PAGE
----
Check It Out was designed to allow a user to type in all the information needed on a wallet size check. Then the program would print off that inputted information onto a check inserted into a standard Commodore 9-pin printer. In the age where the Internet and hardware has made it easy to pay bills instantly and on-line, this program seems a little moot, but if there are any users out there like me who still like to make out checks, and create for themselves a paper trail to look back upon, then this program is for them. At first, I wrote this program because my hands have developed carpal tunnel and writing checks week after week had become a painful experience. Check It Out alleviated some of that pain and made the check writing experience a little less awkward. When I started making out checks ahead of time for gas from my local convenience store, the clerks were impressed by how it was done – and how neat it was to read a check that didn't look like it was written by a three-year-old, since most people in my neighborhood apparently had bad hand writing.

This is when I got the idea to try and go public with the program. First I contacted RUN magazine by mail, thinking they had hundreds of programs to go through, and something as simple as a check-writing program would never fare against some of the works they have published in the past. RUN responded to the positive and sent me a copy of RUN Script (their response to COMPUTE'S Speedscript) and told me to send the program in with a corresponding article written in RUN Script format. It took me several months to learn how to manipulate Speedscript and I wasn't about to take several more months to learn another word processing program just to write one article, so I cheated. I took the article that was written on how to work RUN Script, erased the text, and wrote my article in its place, thus having all the margins and spacing’s pre-formatted for me – and it worked. Upon having program and article done, I mailed the two disks in, and waited.

It didn't take RUN very long to get back to me with a letter stating they were very interested in publishing my program code and to start talking contract. I called the number they listed in the letter and talked directly with their front desk, who also happened to be working with Check It Out on her computer when I called, and she had a few issues with the program. I thought I alpha-tested all the bugs out of the program before I mailed it, but I went ahead and listened to her complaints. It seemed at the time when she went to hit RETURN to print the check, the program would print two question marks at the top of the check before making the check out. At first I thought there was something I was missing in one of the subroutines that I wrote, so while on the phone, I booted my master copy of Check It Out (the one I made the copy from that I sent to RUN magazine), and went with her, step by step, through the check set-up process. My version ran just fine with no question marks popping up; when she ran hers the question marks again appeared.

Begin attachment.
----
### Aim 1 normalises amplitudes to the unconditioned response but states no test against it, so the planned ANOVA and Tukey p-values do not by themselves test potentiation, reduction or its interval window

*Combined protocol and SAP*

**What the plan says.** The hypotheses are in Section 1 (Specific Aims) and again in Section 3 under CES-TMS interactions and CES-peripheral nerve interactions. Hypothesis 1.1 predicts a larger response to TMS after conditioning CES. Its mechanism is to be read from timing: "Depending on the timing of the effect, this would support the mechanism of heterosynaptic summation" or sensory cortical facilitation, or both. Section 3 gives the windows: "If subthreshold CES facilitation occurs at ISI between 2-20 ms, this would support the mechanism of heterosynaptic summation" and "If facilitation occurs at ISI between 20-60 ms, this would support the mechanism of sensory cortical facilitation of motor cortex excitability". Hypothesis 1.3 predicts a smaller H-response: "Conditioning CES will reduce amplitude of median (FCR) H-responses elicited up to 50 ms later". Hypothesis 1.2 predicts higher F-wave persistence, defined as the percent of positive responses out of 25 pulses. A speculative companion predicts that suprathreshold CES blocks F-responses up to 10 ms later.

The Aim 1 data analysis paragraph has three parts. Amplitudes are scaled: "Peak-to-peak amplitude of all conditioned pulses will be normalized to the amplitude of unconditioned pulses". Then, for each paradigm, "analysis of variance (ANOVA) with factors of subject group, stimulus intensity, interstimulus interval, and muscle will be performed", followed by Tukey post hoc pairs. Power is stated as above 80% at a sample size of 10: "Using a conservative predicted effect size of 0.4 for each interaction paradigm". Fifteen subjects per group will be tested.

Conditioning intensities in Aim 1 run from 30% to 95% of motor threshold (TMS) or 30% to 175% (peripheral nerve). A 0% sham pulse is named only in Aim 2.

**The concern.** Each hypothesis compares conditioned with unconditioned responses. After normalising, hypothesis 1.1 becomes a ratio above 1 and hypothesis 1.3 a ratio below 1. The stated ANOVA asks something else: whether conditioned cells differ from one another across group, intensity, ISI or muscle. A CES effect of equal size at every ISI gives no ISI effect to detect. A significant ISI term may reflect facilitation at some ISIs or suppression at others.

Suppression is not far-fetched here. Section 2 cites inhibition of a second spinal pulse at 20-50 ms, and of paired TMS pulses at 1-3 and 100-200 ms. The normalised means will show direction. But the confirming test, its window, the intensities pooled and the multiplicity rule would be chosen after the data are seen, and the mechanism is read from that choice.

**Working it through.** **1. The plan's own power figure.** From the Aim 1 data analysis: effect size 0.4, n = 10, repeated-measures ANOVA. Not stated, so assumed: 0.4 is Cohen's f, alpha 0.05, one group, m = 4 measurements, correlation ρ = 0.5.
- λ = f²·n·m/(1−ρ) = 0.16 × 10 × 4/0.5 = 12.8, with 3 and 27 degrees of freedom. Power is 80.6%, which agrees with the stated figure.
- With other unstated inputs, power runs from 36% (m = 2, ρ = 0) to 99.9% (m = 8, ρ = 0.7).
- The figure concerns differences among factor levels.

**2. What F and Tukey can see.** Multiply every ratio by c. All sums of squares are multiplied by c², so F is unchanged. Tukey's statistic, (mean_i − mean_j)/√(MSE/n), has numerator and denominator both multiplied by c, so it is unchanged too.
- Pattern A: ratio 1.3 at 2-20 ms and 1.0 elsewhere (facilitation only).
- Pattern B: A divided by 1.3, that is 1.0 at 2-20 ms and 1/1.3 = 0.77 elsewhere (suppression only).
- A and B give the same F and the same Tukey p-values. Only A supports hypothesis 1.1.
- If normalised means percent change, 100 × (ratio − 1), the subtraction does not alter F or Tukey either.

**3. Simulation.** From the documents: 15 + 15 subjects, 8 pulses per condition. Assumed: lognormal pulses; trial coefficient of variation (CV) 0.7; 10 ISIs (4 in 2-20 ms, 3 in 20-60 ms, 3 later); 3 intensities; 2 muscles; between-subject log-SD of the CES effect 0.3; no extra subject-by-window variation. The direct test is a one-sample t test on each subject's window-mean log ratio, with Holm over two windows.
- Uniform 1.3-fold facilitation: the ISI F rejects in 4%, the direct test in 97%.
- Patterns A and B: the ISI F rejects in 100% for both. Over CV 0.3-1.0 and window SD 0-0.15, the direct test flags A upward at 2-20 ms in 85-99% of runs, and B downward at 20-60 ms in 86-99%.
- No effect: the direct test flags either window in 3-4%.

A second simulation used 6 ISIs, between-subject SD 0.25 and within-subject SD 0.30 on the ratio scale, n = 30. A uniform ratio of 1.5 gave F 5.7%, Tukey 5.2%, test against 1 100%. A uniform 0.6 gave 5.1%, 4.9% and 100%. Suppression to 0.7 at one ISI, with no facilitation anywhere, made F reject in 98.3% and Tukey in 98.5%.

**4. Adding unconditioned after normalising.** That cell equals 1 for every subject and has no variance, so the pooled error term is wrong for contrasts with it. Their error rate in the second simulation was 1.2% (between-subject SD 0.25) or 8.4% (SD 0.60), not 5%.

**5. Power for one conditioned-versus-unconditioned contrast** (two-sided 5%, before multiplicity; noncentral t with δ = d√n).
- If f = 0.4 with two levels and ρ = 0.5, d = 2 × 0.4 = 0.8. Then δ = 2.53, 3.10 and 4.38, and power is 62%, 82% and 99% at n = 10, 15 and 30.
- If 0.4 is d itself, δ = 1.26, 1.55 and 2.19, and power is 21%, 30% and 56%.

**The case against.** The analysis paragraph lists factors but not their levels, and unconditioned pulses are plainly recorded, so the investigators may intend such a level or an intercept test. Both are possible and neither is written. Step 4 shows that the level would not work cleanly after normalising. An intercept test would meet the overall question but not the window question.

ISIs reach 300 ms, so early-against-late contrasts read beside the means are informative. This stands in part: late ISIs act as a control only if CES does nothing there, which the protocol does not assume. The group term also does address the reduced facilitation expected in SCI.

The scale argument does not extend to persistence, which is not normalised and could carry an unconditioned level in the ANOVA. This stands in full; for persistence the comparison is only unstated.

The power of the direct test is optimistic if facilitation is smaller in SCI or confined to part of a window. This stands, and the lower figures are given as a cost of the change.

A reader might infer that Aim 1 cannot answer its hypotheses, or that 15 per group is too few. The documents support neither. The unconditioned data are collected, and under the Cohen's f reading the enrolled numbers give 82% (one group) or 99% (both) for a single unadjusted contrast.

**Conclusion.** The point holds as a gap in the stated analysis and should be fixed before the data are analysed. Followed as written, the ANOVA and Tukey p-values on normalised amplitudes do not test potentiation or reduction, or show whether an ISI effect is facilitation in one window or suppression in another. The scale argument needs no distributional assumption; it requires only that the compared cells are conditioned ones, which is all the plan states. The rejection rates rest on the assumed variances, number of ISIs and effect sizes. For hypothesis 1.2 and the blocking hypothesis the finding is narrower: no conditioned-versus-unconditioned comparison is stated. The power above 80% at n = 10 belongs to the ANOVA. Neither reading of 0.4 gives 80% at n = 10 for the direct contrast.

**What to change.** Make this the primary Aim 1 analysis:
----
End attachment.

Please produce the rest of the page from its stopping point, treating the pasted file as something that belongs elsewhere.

A mystery.

Well, with any mystery, as Sherlock Holmes says, you eliminate the obvious, and whatever remains, no matter how improbable, must be the truth. Software was eliminated, so now it was down to hardware. I asked the front desk person what hardware she was using. She told me she was on a Commodore 128D with special hookups to talk to the remaining computers in the building. Problem? As Charlie Chan would say to Number One Son, "Is possible," but such a hookup shouldn’t be interfering with the print status of the program, but I would ask to be sure. She stated that each computer had its own free-standing printer. With that eliminated, there was only one item left, and that was the printer itself. I wrote Check It Out to work with the Commodore MPS 802 and MPS 803 printers, with modifications to each subroutine to work with each prescribed printer. I figured this program should work with all Commodore related printers, provided the user knew which line number it was where modifications needed to be made. I asked her which Commodore printer she was using, and she responded that she was not using a Commodore printer, but a specialized electric typewriter that was modified to take Commodore commands.